Measure perimeters with different estimators#

In this example, we show the error on measuring perimeters, comparing classic approximations and Crofton ones. For that, we estimate the perimeter of an object (either a square or a disk) and its rotated version, as we increase the rotation angle.

Square, Disk
import matplotlib.pyplot as plt
import numpy as np

from skimage.measure import perimeter, perimeter_crofton
from skimage.transform import rotate

# scale parameter can be used to increase the grid size. The resulting curves
# should be smoothed with higher scales
scale = 10

# Construct two objects, a square and a disk
square = np.zeros((100*scale, 100*scale))
square[40*scale:60*scale, 40*scale:60*scale] = 1

[X, Y] = np.meshgrid(np.linspace(0, 100*scale), np.linspace(0, 100*scale))
R = 20 * scale
disk = (X-50*scale)**2+(Y-50*scale)**2 <= R**2

fig, axes = plt.subplots(1, 2, figsize=(8, 5))
ax = axes.flatten()

dX = X[0, 1] - X[0, 0]
true_perimeters = [80 * scale, 2 * np.pi * R / dX]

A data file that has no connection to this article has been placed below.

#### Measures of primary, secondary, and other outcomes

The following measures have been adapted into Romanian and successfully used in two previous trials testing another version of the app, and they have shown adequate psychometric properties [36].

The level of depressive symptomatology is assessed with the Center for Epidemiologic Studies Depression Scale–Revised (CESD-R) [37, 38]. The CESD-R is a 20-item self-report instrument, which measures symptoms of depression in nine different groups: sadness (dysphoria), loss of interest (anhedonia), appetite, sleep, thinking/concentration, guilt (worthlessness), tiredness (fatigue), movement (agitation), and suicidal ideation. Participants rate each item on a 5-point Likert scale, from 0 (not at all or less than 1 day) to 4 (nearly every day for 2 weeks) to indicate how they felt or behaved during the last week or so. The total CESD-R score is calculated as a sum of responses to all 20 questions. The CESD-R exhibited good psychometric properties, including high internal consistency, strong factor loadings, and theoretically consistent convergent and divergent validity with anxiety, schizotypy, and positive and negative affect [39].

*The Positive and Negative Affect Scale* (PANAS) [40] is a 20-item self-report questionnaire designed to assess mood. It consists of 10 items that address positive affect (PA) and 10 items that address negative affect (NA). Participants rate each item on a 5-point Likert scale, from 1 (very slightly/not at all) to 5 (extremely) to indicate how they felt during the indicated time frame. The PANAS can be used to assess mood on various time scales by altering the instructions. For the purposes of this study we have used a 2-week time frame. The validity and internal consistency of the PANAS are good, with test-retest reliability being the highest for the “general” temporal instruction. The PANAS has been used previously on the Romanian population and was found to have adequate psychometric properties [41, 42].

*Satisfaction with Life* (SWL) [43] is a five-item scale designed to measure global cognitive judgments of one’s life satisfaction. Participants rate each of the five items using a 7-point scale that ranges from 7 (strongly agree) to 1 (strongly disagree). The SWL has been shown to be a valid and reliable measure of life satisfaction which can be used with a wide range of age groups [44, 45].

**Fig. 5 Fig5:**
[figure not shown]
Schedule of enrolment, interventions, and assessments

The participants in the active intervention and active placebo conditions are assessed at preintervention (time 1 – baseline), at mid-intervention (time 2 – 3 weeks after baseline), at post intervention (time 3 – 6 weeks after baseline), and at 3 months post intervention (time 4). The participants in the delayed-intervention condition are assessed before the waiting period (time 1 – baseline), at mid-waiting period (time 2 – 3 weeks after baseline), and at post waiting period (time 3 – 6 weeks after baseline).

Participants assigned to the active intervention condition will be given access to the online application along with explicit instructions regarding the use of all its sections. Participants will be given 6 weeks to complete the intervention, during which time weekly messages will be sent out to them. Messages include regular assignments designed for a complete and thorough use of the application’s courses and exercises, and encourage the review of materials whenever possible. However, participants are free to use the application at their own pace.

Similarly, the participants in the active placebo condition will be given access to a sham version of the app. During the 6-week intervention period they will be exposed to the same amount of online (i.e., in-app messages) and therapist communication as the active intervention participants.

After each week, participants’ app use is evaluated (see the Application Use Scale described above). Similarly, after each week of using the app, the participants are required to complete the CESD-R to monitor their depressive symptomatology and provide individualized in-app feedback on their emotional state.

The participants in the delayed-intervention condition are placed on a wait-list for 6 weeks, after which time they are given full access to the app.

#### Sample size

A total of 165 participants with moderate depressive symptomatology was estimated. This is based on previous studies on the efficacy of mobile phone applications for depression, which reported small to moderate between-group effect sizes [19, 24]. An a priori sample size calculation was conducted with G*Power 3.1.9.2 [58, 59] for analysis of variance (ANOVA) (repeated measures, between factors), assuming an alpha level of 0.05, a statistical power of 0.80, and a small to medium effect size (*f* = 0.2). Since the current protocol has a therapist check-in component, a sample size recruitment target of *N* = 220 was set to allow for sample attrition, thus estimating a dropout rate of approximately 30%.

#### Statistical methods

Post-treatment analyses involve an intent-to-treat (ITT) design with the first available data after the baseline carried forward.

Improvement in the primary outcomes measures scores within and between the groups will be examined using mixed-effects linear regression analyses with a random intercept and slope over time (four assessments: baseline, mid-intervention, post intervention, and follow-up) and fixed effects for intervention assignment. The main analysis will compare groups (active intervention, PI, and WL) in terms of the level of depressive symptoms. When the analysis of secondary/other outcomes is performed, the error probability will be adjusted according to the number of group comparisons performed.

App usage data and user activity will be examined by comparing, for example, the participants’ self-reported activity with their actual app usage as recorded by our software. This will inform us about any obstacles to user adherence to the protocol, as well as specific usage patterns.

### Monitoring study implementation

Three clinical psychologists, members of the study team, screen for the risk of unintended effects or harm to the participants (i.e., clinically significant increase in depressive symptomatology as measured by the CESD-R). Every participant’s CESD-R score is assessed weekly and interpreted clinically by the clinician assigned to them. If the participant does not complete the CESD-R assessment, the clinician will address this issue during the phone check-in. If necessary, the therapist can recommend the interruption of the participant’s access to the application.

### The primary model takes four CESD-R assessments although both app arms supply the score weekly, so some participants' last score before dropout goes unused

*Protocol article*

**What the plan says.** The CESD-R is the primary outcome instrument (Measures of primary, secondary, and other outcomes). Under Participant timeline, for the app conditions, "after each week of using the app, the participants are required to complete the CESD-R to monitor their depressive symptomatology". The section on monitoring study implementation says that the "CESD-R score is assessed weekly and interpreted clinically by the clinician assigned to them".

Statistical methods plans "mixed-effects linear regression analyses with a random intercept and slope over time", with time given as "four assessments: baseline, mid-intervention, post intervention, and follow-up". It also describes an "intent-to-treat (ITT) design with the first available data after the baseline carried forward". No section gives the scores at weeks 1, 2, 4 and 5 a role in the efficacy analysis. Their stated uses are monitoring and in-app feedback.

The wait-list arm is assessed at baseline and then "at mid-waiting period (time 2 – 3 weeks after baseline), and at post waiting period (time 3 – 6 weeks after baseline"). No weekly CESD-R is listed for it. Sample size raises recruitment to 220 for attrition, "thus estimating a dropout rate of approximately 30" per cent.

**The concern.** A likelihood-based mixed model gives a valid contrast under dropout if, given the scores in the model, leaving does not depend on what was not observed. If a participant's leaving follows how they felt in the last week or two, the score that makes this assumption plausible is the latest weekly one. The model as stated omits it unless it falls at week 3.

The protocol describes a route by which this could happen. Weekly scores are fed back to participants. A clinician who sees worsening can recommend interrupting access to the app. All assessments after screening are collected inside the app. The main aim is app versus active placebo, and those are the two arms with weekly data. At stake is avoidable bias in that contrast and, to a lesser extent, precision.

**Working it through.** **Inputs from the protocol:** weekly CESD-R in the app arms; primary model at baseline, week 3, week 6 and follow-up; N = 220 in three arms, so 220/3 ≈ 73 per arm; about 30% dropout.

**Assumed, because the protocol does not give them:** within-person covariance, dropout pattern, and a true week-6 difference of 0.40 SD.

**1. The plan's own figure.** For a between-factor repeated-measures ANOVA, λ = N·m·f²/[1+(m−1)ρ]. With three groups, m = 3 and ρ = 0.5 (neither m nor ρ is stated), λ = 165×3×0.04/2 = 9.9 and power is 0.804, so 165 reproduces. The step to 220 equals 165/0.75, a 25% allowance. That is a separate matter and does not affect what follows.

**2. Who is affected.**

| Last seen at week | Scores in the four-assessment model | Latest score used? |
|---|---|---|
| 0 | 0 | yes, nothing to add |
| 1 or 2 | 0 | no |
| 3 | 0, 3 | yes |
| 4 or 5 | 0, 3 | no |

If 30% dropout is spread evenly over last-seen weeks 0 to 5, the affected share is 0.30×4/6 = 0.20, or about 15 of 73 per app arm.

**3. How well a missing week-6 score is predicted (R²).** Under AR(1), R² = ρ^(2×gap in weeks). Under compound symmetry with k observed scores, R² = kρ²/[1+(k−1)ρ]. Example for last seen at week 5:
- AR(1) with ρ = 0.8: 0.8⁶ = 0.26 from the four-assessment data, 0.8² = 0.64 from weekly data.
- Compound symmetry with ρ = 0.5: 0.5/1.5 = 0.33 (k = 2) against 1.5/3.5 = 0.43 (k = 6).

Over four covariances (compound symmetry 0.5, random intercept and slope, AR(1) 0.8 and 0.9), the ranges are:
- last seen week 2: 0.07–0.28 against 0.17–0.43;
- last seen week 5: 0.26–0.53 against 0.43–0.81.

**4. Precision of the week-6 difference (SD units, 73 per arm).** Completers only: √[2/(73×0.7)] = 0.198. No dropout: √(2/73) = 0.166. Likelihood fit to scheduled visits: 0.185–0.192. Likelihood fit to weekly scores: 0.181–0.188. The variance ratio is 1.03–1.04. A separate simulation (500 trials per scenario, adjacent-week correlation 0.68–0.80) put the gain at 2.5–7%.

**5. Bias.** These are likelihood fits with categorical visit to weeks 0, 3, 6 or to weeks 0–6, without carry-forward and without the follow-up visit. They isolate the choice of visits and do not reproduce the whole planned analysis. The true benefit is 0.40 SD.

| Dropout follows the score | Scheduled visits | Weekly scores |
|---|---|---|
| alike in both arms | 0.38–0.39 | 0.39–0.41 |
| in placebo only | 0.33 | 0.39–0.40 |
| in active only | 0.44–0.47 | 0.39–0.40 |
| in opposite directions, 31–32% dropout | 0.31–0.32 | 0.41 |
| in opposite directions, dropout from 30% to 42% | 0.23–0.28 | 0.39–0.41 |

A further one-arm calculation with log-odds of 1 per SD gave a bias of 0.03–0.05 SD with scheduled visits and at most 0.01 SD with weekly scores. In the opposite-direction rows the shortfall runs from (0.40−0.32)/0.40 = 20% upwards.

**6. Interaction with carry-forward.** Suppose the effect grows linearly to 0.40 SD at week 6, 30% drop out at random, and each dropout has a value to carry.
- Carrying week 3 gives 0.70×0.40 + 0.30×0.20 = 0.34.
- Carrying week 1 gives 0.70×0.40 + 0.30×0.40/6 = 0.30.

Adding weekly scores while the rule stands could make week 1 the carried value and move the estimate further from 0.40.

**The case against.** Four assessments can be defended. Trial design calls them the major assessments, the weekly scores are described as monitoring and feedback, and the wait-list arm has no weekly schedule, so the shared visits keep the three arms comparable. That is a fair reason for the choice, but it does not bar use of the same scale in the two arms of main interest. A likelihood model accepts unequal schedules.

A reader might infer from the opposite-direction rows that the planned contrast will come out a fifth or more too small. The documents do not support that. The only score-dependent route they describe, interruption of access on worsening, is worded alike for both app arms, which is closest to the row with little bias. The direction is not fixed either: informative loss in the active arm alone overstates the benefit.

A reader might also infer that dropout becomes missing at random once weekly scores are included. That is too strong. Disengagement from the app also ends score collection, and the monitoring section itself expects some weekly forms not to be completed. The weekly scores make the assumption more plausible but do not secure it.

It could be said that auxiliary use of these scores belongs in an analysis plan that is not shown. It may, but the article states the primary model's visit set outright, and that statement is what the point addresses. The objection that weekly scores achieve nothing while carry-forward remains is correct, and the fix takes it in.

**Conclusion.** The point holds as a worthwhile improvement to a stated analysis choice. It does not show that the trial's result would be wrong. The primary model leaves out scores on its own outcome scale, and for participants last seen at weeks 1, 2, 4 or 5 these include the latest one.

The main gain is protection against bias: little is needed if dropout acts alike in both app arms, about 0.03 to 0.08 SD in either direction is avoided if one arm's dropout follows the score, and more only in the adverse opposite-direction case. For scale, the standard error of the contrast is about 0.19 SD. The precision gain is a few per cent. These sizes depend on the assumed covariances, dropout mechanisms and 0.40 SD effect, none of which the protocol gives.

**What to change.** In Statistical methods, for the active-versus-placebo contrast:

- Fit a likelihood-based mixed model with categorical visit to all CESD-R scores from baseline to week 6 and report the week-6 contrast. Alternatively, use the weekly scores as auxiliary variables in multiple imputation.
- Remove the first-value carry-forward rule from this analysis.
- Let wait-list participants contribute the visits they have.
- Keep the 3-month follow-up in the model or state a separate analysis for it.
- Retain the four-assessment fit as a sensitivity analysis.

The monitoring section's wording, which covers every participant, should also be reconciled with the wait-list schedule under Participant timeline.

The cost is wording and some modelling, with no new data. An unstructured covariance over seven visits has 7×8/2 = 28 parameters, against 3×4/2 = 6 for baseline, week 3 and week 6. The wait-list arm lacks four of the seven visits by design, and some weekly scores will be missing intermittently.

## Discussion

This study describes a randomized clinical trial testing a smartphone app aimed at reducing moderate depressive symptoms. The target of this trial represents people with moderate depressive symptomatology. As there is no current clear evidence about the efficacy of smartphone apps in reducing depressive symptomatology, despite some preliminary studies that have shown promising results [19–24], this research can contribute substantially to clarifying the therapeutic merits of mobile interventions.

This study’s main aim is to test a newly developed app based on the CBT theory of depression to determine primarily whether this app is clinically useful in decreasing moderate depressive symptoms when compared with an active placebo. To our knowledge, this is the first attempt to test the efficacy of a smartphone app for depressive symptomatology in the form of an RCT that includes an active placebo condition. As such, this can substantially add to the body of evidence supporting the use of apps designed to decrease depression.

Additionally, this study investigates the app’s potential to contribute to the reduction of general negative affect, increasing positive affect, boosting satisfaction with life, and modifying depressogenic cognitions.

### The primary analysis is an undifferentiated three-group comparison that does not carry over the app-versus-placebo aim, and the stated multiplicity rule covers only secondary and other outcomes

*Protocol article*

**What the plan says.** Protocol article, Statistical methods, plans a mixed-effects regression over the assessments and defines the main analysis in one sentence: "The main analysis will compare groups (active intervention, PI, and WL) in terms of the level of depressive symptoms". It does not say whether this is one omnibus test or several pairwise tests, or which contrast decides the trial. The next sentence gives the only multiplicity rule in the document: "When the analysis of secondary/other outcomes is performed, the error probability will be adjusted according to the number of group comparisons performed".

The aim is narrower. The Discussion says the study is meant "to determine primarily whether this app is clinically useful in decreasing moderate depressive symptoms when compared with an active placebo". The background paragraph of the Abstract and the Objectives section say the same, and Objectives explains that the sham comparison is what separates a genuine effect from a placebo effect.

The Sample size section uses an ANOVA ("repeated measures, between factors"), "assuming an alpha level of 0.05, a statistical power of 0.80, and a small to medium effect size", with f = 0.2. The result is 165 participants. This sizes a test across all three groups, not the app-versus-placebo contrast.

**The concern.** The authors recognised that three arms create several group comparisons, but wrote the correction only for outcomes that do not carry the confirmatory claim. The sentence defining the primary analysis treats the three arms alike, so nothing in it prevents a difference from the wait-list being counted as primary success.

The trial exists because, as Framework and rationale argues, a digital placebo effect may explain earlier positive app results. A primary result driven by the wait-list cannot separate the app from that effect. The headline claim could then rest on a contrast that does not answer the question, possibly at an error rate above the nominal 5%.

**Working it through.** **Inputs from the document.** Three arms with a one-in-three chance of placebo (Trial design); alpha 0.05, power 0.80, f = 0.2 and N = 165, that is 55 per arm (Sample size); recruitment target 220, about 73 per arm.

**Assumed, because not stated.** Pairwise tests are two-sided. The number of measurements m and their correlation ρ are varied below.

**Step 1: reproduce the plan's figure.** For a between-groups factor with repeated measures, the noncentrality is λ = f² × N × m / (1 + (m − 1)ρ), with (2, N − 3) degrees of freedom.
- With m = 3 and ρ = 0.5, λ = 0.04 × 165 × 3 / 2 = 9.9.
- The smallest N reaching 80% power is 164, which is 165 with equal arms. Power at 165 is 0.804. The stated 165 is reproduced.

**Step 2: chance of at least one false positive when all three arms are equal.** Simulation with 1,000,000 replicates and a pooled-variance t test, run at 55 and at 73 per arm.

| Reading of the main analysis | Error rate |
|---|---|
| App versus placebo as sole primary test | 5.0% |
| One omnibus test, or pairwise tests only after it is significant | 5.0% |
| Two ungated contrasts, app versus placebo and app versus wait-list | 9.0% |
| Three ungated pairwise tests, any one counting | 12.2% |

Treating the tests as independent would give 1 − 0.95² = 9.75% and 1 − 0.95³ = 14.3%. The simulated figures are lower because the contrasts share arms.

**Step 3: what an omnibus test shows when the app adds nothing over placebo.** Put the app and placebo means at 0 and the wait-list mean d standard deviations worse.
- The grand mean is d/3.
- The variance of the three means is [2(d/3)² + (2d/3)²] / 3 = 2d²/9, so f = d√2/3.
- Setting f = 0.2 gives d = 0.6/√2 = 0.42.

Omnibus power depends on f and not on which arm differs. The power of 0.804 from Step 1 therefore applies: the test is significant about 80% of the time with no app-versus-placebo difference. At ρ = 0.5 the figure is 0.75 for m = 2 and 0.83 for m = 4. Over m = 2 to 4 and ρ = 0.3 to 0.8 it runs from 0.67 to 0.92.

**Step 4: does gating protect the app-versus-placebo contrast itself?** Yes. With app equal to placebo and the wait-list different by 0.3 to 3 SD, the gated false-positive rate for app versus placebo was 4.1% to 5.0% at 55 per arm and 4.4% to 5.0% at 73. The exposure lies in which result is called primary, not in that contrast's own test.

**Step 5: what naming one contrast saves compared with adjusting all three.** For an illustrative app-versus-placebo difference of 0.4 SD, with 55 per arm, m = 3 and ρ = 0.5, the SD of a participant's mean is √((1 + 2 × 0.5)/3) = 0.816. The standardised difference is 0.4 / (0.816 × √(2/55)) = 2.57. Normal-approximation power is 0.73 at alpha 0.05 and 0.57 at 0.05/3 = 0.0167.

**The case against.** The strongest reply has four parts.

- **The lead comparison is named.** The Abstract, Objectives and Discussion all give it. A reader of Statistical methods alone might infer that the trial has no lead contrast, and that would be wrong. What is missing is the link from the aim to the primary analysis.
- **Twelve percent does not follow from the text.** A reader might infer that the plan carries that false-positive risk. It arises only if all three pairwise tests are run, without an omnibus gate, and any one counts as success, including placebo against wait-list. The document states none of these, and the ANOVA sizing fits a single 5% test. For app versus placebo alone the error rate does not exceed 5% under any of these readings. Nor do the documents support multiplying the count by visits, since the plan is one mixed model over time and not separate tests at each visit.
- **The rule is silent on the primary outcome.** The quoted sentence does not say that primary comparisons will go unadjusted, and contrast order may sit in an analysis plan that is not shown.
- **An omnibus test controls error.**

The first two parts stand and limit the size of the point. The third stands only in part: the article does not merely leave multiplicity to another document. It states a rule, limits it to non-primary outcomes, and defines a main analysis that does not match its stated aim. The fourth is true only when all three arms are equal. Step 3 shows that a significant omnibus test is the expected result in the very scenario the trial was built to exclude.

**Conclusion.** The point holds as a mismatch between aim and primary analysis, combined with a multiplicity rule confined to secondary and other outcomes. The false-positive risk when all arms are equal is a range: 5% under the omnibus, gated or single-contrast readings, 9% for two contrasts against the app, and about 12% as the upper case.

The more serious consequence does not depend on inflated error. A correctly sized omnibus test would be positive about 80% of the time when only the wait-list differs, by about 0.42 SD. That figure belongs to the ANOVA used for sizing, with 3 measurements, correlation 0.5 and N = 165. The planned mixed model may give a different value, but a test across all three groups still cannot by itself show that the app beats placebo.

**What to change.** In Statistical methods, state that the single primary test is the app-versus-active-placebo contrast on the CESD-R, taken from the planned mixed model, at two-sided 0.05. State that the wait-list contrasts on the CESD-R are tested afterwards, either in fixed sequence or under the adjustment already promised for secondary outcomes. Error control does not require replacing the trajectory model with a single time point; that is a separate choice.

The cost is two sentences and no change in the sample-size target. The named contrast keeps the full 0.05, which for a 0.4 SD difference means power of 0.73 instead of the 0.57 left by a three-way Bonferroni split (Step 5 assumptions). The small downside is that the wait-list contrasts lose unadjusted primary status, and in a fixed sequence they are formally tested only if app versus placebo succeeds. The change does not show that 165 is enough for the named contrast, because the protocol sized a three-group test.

# For each type of object, estimate its perimeter as the object is rotated,
# according to different approximations
for index, obj in enumerate([square, disk]):

    # `neighborhood` value can be 4 or 8 for the classic perimeter estimator
    for n in [4, 8]:
        p = []
        angles = range(90)
        for i in angles:
            rotated = rotate(obj, i, order=0)
            p.append(perimeter(rotated, n))
        ax[index].plot(angles, p)

    # `directions` value can be 2 or 4 for the Crofton estimator
    for d in [2, 4]:
        p = []
        angles = np.arange(0, 90, 2)
        for i in angles:
            rotated = rotate(obj, i, order=0)
            p.append(perimeter_crofton(rotated, d))
        ax[index].plot(angles, p)

    ax[index].axhline(true_perimeters[index], linestyle='--', color='k')
    ax[index].set_xlabel('Rotation angle')
    ax[index].legend(['N4 perimeter', 'N8 perimeter',
                      'Crofton 2 directions', 'Crofton 4 directions',
                      'Ground truth'],
    ax[index].set_ylabel('Perimeter of the rotated object')


Total running time of the script: (0 minutes 41.006 seconds)

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